Rising temperature due to climate change has triggered droughts in many parts of the world, including the Philippines. (Photo: Facebook)
By Tracy Cabrera
MANILA — With most Filipinos having to deal with rising consumer prices aggravated by expensive fuel due to the ongoing Russia-Ukraine war, it is no surprise that the new Marcos administration is faced with rising unemployment and higher cost of living, according to audit and consultancy firm Deloitte Philippines.
In its recent study, Deloitte disclosed that “with the global economy still on recovery mode and inflation rising in several countries, including the Philippines, trends have shown that financial concerns have exceeded health worries even as the continuing coronavirus pandemic rages on.
“Inflation recently hit 6.1 percent, the highest since 2018, and to boost their source of income, more than 60 percent of Filipino millennials and Gen Zs opt to take a second job, either part or full-time work,” Deloitte chief executive officer Eric Landicho noted.
“The most popular side hustles for them are selling products or services online; consulting/running their own businesses; and doing child or pet care,” Landicho also added.
However, he pointed out that juggling more than one occupation, while probably necessary for millennials and Gen Zs to meet their financial obligations, could also be contributing to stress, anxiety, and feelings of being burned out (being experienced by most employees).”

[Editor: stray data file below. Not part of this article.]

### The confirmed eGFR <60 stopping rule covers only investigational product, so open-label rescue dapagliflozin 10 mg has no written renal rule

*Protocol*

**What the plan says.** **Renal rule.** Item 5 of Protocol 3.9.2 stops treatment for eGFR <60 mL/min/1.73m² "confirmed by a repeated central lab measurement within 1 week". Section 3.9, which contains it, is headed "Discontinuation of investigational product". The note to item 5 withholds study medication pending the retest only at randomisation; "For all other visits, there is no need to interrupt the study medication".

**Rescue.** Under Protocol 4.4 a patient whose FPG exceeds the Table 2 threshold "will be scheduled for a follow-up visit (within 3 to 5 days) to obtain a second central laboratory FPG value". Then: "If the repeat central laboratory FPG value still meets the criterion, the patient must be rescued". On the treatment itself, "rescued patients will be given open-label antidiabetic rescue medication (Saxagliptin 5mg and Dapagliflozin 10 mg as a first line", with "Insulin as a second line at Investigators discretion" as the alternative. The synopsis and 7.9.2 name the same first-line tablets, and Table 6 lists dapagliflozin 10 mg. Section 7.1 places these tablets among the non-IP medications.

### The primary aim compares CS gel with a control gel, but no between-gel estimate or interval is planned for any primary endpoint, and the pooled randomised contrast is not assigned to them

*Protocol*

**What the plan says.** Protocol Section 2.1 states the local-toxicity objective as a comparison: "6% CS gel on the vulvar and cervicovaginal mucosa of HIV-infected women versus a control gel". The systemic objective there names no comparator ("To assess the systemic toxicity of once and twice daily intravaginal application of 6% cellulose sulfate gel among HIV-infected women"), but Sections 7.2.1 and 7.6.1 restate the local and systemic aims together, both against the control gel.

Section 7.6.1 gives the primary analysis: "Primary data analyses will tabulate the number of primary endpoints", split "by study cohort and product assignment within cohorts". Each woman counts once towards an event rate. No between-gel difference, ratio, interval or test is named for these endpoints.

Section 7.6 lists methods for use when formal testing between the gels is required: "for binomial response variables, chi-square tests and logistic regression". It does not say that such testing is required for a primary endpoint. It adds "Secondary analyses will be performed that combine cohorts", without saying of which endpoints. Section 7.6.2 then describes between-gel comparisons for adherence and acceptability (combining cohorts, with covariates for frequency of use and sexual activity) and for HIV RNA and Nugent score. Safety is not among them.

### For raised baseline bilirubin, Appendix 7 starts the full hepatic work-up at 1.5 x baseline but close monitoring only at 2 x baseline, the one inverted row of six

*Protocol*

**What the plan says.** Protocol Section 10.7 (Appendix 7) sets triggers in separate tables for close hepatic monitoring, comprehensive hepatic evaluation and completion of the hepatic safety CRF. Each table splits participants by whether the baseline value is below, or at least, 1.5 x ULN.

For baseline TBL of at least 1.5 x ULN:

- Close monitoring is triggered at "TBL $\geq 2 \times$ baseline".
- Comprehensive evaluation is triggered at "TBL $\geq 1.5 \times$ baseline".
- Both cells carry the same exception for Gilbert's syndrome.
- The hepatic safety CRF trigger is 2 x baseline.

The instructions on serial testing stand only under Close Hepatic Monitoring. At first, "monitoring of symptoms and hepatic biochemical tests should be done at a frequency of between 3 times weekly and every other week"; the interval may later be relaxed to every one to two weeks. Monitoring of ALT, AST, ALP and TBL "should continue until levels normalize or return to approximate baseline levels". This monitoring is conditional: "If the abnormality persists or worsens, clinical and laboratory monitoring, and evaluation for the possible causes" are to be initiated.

The Deloitte executive likewise underscored that added to the financial crisis now being felt by most, problems triggered by climate change have started to emerge although the issue does not really make it a top concern among most Filipinos, particularly the youth.
Still, 82 percent of the local millennials and 84 percent of the Gen Zs claim to have been “personally affected by at least one severe weather event in the last 12 months.”
“Perhaps in terms of the more urgent concerns, climate change is lower on the list of young Filipinos, but we can’t deny that it is a crisis and that we all need to contribute to mitigating its effects,” he enthused.
In line with this, Gen Z and millennial Filipinos say they want more organizations to have additional investments for environmental sustainability, including the ban of single-use plastic products in the office, training for employees to learn how to help the environment, and granting incentives for employees to employ sustainable measures.
“Climate action is one area where business leaders can and should actively engage their employees, because the youth understand the urgency of the situation and because the enterprise-wide initiative is one sure way we can drive change at scale,” Landicho concluded. (ai/mtvn)